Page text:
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violence. In particular, this study investigated several qualifying circumstances in the commission of animal cruelty to better understand the link among male inmates incarcerated in a southern state. Among this population, we examined the factors of recurrent childhood and adolescent animal cruelty, the age of its onset, the covert and isolated nature of the act, and whether such acts upset the perpetrators and the effects on their subsequent propensity for violence against humans. We found that the younger the perpetrators in our sample began committing animal cruelty the more likely they were to continue abusing animals, suggesting that their violent tendencies at least toward animals may have followed a progressive path. However, unlike the outcomes suggested by other studies, neither acting alone nor being upset by their own animal abuse was significantly related to recurrent human violence. At the same time, the slight patterns that were apparent suggest that inmates with histories of interpersonal violence were not upset by their own animal abuse and they did not act alone. Rather only inmates concealment of their animal cruelty was a significant predictor of later adult violence. So although there was no clear indication concerning the role of empathy or whether acting alone when abusing animals as youths led to later adult acts of human aggression, it was the case that the more violent inmates in the sample were more likely to try to conceal their violence against animals at the time they engaged in it. In sum, it is doubtful that these youthful animal abusers wanted to cover up their acts out of shame or guilt or because someone present disapproved of their behavior. It is implied by these findings that concealing their acts to harm animals was more likely only because of the potential punishment that discovery by an authority figure might incur. The present study contains several methodological strengths and limitations. On one hand, the studys strengths lie in the use of a survey technique and our response rate yielding a sample that was representative of the inmate population across the state. On the other hand, the studys limitations are mirrored in the same strengths. Most prison studies dealing with sensitive topics yield relatively low response rates. Our 12.5% return rate is no exception, making generalization to the larger inmate population problematic. Relying on paper/pencil self-reports may have excluded illiterate inmates. Moreover, the validity of self-reports can be questioned, especially when using self-report, conviction data from an inmate sample. Thus, the current selection criteria for violent and nonviolent offenders is such that some violent individuals may be characterized as nonviolent despite their behavior. It would be more fruitful if future researchers selected offenders by commitment offense, checked their official offense history, and then verified that nonviolent offenders were in fact nonviolent (or that violent offenders were in fact violent). This methodology was used by Merz-Perez and Heide (2004) and as a result of this triple screening process, some offenders initially identified as nonviolent were found to have histories of violent offending and were eliminated from the nonviolent sample. In addition, our cumulative score of violence is based on self-reported, conviction status and thus suffers from the same limitation as noted above.

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Another important limitation is how we measured the concept of empathy. The respondents were asked if engaging in animal cruelty had upset them. This introduces the concept and may bias the results (i.e., offenders might not have thought of this concept had it not been introduced to them). A better way to measure the concept would have been to ask, Did you have any feelings after engaging in this behavior? If the offender had felt upset, he would have responded accordingly. If he had no feelings about it, and many offenders do not, he would be more apt to report that. Thus, the lack of finding with respect to empathy could clearly be the result of this methodological problem (see Merz-Perez & Heide, 2004). As previous researchers have asserted (Ascione, 2001; Merz-Perez & Heide, 2004), we suggest that future studies incorporate severity as another important contextual variable in the examination of animal cruelty as a precursor to human violence. Moreover, researchers need to reexamine the role of empathy and whether others were present during the commission of animal cruelty, perhaps developing more valid and effective measures for these concepts (as noted above). We urge researchers to continue to explore the social context for the commission of animal cruelty as a potential precursor for aggression against humans. Ascione (2001) has concluded that addressing cruelty to animals as a significant form of aggressive and antisocial behavior may add one more piece of the puzzle of understanding and preventing youth violence (p. 27). On the basis of our findings, if it is the case that individuals caught up in a propensity toward violence against animals and later against humans cover up their crimes against animals, it may make their detection more difficult for clinicians, law enforcement, and the general public. As Mead (1964) asserted, animal cruelty could prove a diagnostic sign, and that such children, diagnosed early, could be helped instead of being allowed to embark on a long career of episodic violence and murder (p. 22). Thus, the present study draws attention to the importance of this research relative to the prevention of violence in our society. However, in a more general way, culturally we are guilty of sending inconsistent messages about the humane treatment of animals (Arluke, 2002). For example, the diversity in state statutes for defining animal cruelty and lax enforcement of these statutes reflects our cultural inconsistency and even contradictory messages about humans relations to animals. On a positive note, there is evidence demonstrating that the public awareness of and promotion of the humane treatment of animals is growing. Even so, we need to send a more singular message via humane education that the suffering of any animal for any reason is too much. Indeed, that suffering may one day be our own.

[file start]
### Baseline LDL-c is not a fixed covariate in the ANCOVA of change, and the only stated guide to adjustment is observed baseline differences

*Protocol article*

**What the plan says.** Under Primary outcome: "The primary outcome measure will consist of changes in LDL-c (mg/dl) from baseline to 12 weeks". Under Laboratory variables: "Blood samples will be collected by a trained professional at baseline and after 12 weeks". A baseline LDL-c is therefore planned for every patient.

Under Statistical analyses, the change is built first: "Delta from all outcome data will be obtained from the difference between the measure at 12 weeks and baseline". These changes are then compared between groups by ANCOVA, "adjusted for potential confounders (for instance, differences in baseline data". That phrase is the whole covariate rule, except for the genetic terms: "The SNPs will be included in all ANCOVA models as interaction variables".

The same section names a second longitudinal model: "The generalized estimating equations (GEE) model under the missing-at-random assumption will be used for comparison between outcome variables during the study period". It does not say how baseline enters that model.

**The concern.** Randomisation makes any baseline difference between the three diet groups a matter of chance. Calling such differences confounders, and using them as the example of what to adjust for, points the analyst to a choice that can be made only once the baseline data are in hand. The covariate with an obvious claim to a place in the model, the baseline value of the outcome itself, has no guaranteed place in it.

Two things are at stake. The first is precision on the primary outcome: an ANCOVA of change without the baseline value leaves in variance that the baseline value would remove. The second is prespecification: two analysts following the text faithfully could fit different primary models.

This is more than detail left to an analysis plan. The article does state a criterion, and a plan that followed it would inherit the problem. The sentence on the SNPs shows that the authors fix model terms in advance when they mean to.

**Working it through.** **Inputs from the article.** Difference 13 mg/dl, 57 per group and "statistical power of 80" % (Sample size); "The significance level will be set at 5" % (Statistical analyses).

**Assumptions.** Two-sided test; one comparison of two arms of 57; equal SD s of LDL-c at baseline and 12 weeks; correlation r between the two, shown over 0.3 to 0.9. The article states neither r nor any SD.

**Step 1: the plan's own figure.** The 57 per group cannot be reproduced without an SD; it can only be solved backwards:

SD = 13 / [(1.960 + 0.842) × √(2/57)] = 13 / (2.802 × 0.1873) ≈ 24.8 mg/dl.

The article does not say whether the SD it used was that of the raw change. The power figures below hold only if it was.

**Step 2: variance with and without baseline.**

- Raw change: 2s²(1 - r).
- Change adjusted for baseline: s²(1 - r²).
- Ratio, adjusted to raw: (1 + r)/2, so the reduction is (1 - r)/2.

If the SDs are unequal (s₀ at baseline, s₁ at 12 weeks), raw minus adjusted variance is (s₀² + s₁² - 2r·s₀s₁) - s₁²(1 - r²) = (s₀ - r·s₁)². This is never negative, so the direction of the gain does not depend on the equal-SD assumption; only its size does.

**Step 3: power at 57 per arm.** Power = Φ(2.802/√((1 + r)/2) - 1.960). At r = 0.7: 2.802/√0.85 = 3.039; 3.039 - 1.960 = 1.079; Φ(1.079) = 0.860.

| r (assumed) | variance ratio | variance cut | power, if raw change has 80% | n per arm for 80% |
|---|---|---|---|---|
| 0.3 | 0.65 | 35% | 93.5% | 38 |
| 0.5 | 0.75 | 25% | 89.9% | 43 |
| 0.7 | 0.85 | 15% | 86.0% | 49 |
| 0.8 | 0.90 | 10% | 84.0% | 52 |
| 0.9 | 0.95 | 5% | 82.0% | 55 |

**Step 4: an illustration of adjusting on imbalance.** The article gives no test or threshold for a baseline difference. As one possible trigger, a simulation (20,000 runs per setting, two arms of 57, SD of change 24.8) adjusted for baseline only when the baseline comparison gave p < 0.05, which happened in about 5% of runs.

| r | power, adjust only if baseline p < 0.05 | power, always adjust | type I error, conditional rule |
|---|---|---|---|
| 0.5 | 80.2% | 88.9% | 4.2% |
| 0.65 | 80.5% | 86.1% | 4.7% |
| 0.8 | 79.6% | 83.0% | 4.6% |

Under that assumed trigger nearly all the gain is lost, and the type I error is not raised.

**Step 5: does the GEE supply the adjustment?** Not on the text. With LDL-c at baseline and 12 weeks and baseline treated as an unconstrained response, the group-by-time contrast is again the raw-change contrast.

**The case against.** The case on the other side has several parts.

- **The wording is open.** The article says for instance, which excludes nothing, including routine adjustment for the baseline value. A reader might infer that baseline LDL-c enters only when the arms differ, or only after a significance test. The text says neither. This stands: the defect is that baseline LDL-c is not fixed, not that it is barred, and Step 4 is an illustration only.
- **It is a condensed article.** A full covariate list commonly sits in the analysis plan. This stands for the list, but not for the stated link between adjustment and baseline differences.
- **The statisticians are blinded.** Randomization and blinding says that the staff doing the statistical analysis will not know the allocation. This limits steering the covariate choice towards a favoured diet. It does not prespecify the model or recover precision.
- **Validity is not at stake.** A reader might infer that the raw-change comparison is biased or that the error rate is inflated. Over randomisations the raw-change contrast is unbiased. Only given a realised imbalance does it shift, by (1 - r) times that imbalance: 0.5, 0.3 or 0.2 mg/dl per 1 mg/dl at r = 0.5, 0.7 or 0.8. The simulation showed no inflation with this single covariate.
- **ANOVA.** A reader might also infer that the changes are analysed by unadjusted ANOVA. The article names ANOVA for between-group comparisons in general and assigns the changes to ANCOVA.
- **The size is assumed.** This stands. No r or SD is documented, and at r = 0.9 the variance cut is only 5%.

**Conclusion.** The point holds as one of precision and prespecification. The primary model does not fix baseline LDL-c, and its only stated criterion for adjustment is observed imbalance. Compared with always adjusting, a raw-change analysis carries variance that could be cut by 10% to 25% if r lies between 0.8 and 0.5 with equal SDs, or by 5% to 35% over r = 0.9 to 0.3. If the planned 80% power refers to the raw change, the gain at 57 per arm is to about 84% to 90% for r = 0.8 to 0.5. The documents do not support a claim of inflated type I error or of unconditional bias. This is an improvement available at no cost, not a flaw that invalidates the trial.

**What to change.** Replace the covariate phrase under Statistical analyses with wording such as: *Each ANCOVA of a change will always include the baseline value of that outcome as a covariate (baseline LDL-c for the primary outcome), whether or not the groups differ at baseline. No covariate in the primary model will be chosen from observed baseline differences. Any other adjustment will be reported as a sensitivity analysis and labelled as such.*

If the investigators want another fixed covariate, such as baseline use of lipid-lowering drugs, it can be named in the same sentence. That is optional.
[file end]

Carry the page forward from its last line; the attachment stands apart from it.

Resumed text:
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American Psychiatric Association. (2000). Diagnostic and statistical manual of mental disorders (4th ed., text revision). Washington, DC: Author. Arluke, A. (2002). Animal abuse as dirty play. Symbolic Interactionism, 25(4), 405-430. Arluke, A., Levin, J., Luke, C., & Ascione, F. R. (1999). The relationship of animal abuse to violence and other forms of antisocial behavior. Journal of Interpersonal Violence, 14, 963-976. Ascione, F. R. (1993). Children who are cruel to animals: A review of research and implications for developmental psychopathology. Anthrozos, 5, 226-247. Ascione, F. R. (2001, September). Animal abuse and youth violence. Juvenile Justice Bulletin, 1-15. Ascione, F. R., Thompson, T. M., & Black, T. (1997). Childhood cruelty to animals: Assessing cruelty dimensions and motivations. Anthrozos, 10, 170-197. Boat, B. (1994). Boat inventory on animal-related experiences. Cincinnati, OH: University of Cincinnati, Department of Psychiatry. Coston, C. T. M., & Protz, B. M. (1998). Kill your dog, beat your wife, screw your neighbors kids, rob a bank? A cursory look at an individuals vat of social chaos resulting from deviance. Free Inquiry in Creative Sociology, 26(2), 153-158. Felthous, A. R., & Kellert, S. R. (1987). Childhood cruelty to animals and later aggression against people: A review. American Journal of Psychiatry, 144, 710-717. Gleyzer, R., Felthous, A. R., & Holzer III, C. E. (2002). Animal cruelty and psychiatric disorders. Journal of the American Academy of Psychiatry and the Law, 30, 257-265. Guymer, E. C., Mellor, D., Luk, E. S. L., & Pearse, V. (2001). The development of a screening questionnaire for childhood cruelty to animals. Journal of Child Psychology and Psychiatry, 42(8), 1057-1063. Hensley, C., Rutland, S., & Gray-Ray, P. (2000). Inmate attitudes toward the conjugal visitation program in Mississippi prisons: An exploratory study. American Journal of Criminal Justice, 25, 137-145. Kellert, S. R., & Felthous, A. R. (1985). Childhood cruelty toward animals among criminals and noncriminals. Human Relations, 38, 1113-1129. Lockwood, R., & Ascione, F. R. (1998). Cruelty to animals and interpersonal violence: Readings in research and application. West Lafayette, IN: Purdue University Press. Mead, M. (1964). Cultural factors in the cause and prevention of pathological homicide. The Bulletin of the Menninger Clinic, 28, 11-22. Merz-Perez, L., & Heide, K. M. (2004). Animal cruelty: Pathway to violence against people. Lanham, MD: Rowman & Littlefield. Merz-Perez, L., Heide, K. M., & Silverman, I. J. (2001). Childhood cruelty to animals and subsequent violence against humans. International Journal of Offender Therapy and Comparative Criminology, 45, 556-573. Miller, C. (2001). Childhood animal cruelty and interpersonal violence. Clinical Psychology Review, 21, 735-749. Miller, K. S., & Knutson, J. F. (1997). Reports of severe physical punishment and exposure to animal cruelty by inmates convicted of felonies and by university students. Child Abuse and Neglect, 21, 59-82. Pearse, V. A. T. (1999). Pilot study of children with persistent disruptive behavior problems and cruelty to animals. Unpublished masters thesis, Monash University, Melbourne, Victoria, Australia. Ressler, R. K., Burgess, A. W., Hartman, C. R., Douglas, J. E., & McCormack, A. (1998). Murderers who rape and mutilate. In R. Lockwood & F. A. Ascione (Eds.), Cruelty to animals and interpersonal violence (pp. 179-193). West Lafayette, IN: Purdue University Press. Tallichet, S. E., & Hensley, C. (2004). Exploring the link between recurrent acts of childhood and adolescent animal cruelty and subsequent violent crime. Criminal Justice Review, 29(2), 304-316. Verlinden, S. (2000). Risk factors in school shootings. Unpublished doctoral dissertation. Pacific University, Forest Grove, OR. Wright, J., & Hensley, C. (2003). From animal cruelty to serial murder: Applying the graduation hypothesis. International Journal of Offender Therapy and Comparative Criminology, 47(1), 72-89.